He said he’s seen the phenomenon not just in New York, but also Miami, London, Los Angeles and other markets where investors “are looking for safety in a world of turmoil and uncertainty.”
But, he said, “they’re confusing price with art. You’d think that titans of industry would be very individualistic about their acquisitions, but at the very top, there’s a herd mentality. You get one or two very large transactions that grab headlines and then it’s like a light switch goes off. In New York, this happened in the second half of 2010, and since then it’s been very intense. The size of what’s happening is unprecedented. How long can this go on? You see this kind of behavior and you have to wonder.”
New York Times Business Day Live August 31,2012 [New York Times]
Common Sense: The Market for Real Estate Masterpieces [New York Times]
Reaching for $100M [New York Times]
Other Luxury Real Estate articles by Alexei Barrionuevo [New York Times]
A real estate article by Michelle Higgins on the Woolworth Building Condo Conversion: Luxury Living in Old Temple of the 5 and Dime made the cover of the New York Times today.
Not to wear out the use of irony here but the very idea that multi-million dollar homes will be located in the crowned jewel of nickel and dime retail sales is a bit mind boggling in retrospect.
Our company got a nice mention for the Manhattan zip code data we have been been tracking for the NYT for years. They’ve got a nice interface to slice and dice the data.
This is our 10th mention on A1 (I’m a numbers guy so I count everything) and I can assure you it never gets old.
This weekend I was quoted in the New York Times article “Shooting for the Moon” by Alexei Barrioneuvo which explored some of the crazy prices being asked at the top of the market. Appraisers come across list prices every day that have no rhyme or reason to them.
In providing this quote, I sort of felt like I was in the movie “Babe” which I saw with my kids years ago (admittedly, I liked that movie) sharing that “secret word” that Babe used to get the sheep to talk to him.
I explained the PFA phenomenon as follows:
Within the appraisal industry there is a term for listings based on loose associations to reality, he said: “P.F.A.,” or “Pulled From Air.” As Mr. Miller explains it, “Take the highest sale you can find and apply some methodology in a very subjective way to talk yourself up to this bigger number.”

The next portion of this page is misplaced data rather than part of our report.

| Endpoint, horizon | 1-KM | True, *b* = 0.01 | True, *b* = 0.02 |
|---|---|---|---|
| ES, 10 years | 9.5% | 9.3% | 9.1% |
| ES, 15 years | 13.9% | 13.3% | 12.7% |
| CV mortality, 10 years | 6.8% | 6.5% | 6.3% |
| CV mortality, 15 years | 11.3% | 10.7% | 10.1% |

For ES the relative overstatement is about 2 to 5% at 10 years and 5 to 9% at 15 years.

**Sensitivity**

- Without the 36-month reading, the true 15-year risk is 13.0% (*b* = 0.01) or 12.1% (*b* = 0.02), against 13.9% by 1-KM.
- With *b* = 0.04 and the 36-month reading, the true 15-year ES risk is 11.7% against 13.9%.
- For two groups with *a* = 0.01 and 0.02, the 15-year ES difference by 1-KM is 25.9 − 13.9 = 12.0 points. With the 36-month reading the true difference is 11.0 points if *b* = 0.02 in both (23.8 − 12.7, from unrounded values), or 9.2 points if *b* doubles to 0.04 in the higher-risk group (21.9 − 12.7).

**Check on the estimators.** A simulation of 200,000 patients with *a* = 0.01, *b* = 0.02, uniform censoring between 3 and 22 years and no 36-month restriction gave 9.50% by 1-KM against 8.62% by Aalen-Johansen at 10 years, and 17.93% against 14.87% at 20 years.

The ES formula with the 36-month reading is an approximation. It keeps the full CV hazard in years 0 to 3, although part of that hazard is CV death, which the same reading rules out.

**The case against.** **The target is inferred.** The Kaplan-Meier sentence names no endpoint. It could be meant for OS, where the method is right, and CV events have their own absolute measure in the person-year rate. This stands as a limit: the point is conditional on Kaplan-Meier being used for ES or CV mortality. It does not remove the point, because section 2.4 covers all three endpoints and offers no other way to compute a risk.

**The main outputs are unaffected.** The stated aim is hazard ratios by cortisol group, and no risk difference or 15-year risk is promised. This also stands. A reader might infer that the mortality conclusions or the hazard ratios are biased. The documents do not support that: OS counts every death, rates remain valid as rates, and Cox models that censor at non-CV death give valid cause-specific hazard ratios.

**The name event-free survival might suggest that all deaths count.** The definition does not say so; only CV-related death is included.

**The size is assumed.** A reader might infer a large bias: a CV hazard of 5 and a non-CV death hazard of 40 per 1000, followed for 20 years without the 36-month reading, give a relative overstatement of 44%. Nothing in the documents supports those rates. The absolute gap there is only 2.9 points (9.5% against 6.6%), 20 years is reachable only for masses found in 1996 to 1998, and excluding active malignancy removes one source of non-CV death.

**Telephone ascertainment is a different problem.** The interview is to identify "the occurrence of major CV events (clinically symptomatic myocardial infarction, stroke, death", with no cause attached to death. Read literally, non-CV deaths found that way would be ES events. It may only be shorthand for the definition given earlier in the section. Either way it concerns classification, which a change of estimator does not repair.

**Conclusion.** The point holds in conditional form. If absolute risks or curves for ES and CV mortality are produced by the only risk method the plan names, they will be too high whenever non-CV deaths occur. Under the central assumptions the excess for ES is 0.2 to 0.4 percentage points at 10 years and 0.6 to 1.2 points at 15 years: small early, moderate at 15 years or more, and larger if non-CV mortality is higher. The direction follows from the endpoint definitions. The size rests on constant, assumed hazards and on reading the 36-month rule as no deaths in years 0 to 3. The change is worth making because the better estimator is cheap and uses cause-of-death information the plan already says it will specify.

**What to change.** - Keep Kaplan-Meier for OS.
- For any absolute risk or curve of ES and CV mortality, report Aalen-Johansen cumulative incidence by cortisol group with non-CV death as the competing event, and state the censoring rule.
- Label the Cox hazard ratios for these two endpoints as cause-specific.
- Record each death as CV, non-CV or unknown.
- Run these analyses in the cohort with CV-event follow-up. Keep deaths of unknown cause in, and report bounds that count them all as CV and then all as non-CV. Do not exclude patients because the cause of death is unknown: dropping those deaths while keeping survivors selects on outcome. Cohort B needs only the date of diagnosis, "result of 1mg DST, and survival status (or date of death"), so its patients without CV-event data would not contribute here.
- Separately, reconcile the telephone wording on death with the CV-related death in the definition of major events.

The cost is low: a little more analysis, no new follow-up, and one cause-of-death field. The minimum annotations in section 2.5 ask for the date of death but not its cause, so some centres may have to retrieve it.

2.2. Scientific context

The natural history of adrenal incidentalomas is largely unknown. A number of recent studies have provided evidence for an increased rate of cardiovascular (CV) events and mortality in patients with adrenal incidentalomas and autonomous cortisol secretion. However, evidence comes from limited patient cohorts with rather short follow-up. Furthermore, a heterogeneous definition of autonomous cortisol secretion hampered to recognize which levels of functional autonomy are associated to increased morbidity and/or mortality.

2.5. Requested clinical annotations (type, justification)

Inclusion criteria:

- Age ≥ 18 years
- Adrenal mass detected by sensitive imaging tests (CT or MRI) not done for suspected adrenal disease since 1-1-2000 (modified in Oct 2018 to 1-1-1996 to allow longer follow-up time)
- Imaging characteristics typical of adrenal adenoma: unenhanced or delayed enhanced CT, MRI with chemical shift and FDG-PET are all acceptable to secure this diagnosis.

At the high end of the market, sometimes this approach is successful, but in reality, it is more often successful in new development than re-sales because of the concentrated marketing effort in place and that it is “new” with no benchmark bias already established.
Another name for it (and I just made this up) could be “unprecedented pricing” or UP. Buildings like 15 CPW and One57 in Manhattan and One Hyde Park in London had no real comparable benchmarks and became their own market.
Last week’s Manhattan housing market certainly ended on a high note – literally. You know that old saying about things happening in threes? My word of the week is “trifecta” – it’s always been a favorite, along with “neat, blowhard and Muttontown.
My favorite phrase is “The Trend is Your Friend” and one needs at least 3 data points to make a trend. Sometimes I append “…until it ends.”
I spoke about The $70M Condo versus $52M Co-op Smackdown, Manhattan Style last week but there is another big sale to make headlines was scooped by Alexei Barrionuevo at the New York Times. Alexei corrected me on my Twitter feed that the price was “over” 90M.
It’s all quite breathtaking when you look at this sale in context of the entire market. However what sets the last 3 sales of $52.5M, $70M and $90M+ apart is they all exceed 10k square feet. The recent $88M sale was a nominal 6,744 square feet.
This record sale won’t close until the building construction is completed next year or so and I am not so sure it will still be a record at that point.